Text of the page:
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The Man Behind the Massey Disaster: Donald Blankenship's Storied Career of Misdeeds

Hi -- I'm Don Blankenship, CEO of Massey Energy (MEE). You may remember me from a video clip where I assault an ABC reporter, or my involvement in buying a West Virginia Supreme Court seat. Perhaps my paranoid rants about atheists and greeniacs, or maybe my company's responsibility for a coal slurry spill an estimated 20 times larger than the Exxon Valdez spill.
Not ringing a bell? Let's get to know Blankenship, head of a coal company with a long history of environmental and safety disasters. The latest, of course, is the explosion at the Upper Big Branch mine, where 25 miners were killed and four are still unaccounted for. In the days since the explosion, reports have revealed that citations issued against the mine more than doubled to over 500 from 2008, and the penalties proposed have tripled to $897,325. Blankenship's response? "There are violations at every coal mine in America, and UBB was a mine that had violations," he said in a NYT report.

We'd be here all day if every misdeed or zany comment by Blankenship, who also sits on the U.S. Chamber of Commerce board, was listed. So, instead here's a sampling of some Blankenship's less than stellar moments in his career at Massey Energy.

For the Sake of the Children: Blankenship was so concerned about the plight of children in West Virginia that he donated $1.7 million to a group called And For the Sake of the Kids. The group used the funds to finance a media campaign aimed at ousting Supreme Court Justice Warren McGraw.

What's wrong with building a coal silo next to a school? Massey Energy's Goals Coal processing facility is less than 300 feet from Marsh Fork Elementary School in West Virginia, and not far from a from massive coal slurry impoundment. The company wants to build a second silo, but it's been blocked for years. After local school officials hinted that Massey should help fund a project to move the school, they received this answer from a spokesman: "Massey pays millions of dollars in taxes each year that are available for projects for as this. "

Blankenship recently had a change of heart and has said Massey will pay $1 million toward the $6.6 million relocation and new school.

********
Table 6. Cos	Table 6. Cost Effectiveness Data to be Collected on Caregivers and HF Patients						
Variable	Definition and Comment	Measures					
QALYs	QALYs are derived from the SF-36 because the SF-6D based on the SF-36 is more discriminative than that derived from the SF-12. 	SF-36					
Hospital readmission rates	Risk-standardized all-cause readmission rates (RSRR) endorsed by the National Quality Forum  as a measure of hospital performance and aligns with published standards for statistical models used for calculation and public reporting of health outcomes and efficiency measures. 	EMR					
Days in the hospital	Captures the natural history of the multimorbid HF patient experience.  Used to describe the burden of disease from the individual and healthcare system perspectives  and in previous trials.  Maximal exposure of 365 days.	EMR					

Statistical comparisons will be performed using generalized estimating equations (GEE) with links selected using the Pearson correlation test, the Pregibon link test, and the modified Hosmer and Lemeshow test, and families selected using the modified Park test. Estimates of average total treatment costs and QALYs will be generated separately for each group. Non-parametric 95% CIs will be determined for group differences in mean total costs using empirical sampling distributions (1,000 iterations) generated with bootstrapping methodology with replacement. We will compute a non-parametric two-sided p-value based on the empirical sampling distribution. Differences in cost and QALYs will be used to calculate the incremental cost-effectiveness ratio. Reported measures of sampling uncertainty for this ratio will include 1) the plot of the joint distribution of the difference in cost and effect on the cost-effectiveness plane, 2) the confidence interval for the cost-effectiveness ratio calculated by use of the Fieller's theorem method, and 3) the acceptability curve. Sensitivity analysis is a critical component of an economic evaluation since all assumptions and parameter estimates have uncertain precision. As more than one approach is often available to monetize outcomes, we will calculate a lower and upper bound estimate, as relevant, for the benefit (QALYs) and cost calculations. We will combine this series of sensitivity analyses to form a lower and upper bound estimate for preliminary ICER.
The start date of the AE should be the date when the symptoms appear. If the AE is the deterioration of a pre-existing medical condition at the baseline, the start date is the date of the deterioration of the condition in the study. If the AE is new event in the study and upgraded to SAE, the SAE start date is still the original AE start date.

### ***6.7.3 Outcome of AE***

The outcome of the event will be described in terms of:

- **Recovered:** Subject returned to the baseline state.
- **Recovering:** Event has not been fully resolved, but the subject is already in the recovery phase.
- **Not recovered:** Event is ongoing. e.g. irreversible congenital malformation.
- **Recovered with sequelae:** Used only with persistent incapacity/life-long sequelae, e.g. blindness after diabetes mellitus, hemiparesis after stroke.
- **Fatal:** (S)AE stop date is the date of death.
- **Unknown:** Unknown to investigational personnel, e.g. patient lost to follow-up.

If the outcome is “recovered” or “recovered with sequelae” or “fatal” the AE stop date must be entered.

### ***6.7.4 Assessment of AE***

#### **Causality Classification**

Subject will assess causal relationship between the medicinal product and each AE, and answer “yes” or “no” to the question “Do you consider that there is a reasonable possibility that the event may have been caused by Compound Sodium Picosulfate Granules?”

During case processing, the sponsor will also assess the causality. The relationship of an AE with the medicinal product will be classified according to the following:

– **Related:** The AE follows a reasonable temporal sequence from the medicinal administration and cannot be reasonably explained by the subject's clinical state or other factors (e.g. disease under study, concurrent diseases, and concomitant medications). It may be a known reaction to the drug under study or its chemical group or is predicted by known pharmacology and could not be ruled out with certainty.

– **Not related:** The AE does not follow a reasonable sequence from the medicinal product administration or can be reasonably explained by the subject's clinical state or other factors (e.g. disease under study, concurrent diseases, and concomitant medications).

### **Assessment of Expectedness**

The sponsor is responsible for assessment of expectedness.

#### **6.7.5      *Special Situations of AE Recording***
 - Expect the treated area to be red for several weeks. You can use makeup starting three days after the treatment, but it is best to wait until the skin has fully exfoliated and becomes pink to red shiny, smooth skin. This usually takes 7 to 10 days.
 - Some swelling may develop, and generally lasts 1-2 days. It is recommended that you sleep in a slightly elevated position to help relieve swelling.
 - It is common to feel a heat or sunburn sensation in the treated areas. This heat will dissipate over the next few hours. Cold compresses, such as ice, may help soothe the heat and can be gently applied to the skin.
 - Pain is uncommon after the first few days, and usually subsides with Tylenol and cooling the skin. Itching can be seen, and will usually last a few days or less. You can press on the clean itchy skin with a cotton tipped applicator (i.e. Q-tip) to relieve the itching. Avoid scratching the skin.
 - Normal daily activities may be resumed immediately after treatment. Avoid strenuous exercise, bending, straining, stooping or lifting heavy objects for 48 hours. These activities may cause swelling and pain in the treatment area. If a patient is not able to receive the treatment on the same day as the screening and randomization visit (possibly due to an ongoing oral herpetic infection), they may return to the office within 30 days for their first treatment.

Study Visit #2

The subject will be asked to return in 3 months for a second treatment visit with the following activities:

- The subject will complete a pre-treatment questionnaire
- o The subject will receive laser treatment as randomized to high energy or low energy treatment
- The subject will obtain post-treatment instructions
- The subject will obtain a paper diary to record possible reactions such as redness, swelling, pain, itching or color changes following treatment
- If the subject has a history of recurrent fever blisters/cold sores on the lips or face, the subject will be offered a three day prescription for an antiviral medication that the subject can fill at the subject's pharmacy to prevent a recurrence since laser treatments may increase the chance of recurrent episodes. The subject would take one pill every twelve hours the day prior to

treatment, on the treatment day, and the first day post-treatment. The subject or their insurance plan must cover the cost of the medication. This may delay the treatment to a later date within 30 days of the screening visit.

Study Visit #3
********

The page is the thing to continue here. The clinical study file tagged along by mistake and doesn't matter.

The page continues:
Anyone know where I can buy a judge? Blankenship doesn't like to lose. He did once, back in 2002. A jury determined that Massey should pay $50 million to Harman Coal, a smaller mining company that had sued for fraud. Massey appealed and Blankenship took the necessary steps to make sure he didn't lose -- again. Blankenship plowed millions to unseat West Virginia State Supreme Court of Appeals Justice Warren McGraw and backed a likely ally Republican lawyer Brent Benjamin.

Blankenship succeeded, and Benjamin was elected to a 12-year term. When the case made to court, Benjamin didn't recuse himself and Blankenship won the ruling. But the U.S. Supreme Court took notice and in a 5-4 ruling, reversed the West Virginia justices. Author John Grisham used the case as the basis for his 2008 novel The Appeal. Worst environmental disaster east of the Mississippi: In October 2000, a Massey Energy subsidiary had the dubious distinction of being responsible for the largest man-made environmental disaster east of the Mississippi (until the 2008), when a coal slurry impoundment broke and spilled about 245 million gallons of toxic sludge in the headwaters of two creeks in Kentucky. The Mine Safety and Health Administration of the federal Office of Surface Mining said Massey ignored warnings signs of the breakthrough and didn't take the necessary steps to avoid a repeat of a smaller breakthrough in 1994.

West Virginia state agencies were disappointed with the $600,000 settlement it received to help pay for the cleanup. Massey agreed to pay $3.25 million in fines and damages to Kentucky state agencies. Massey paid $58.8 million to clean up the spill, although about $52.5 million of that was paid directly or reimbursed by insurance companies, the Charleston Gazette reported at the time.

As Think Progress noted, Labor Secretary Elaine Chao -- coincidentally, the wife of Sen. Mitch McConnell, R-KY -- levied a $5,600 fine for the spill. That same year, Massey gave $100,000 to the National Republican Senatorial Committee, chaired by McConnell.

Profits over people: In January 2006, a fire at Massey's Aracoma mine killed two workers. Massey would later plead guilty and agreed to pay $4.2 million in criminal fines and civil penalties for a number of safety violations that contributed to their deaths. Several months before the fire, Blankenship sent out this memo to his managers, which would later be included in the court filings. And even in a followup memo that "clarified" his message, he stresses the importance of coal production.

If any of you have been asked by your group presidents, your supervisors, engineers or anyone else to do anything other than run coal (i.e. build overcasts, do construction jobs, or whatever), you need to ignore them and run coal. This memo is necessary only because we seem not to understand that the coal pays the bills.
Statistically insignificant: A month after the Aracoma fire killed the two workers, Blankenship said before making a keynote speech at a Republican club event, the safety measures exceeded state and federal regulation and that the responsibility rested on the mine's workers. He would later describe the explosion as "rare and statistically insignificant."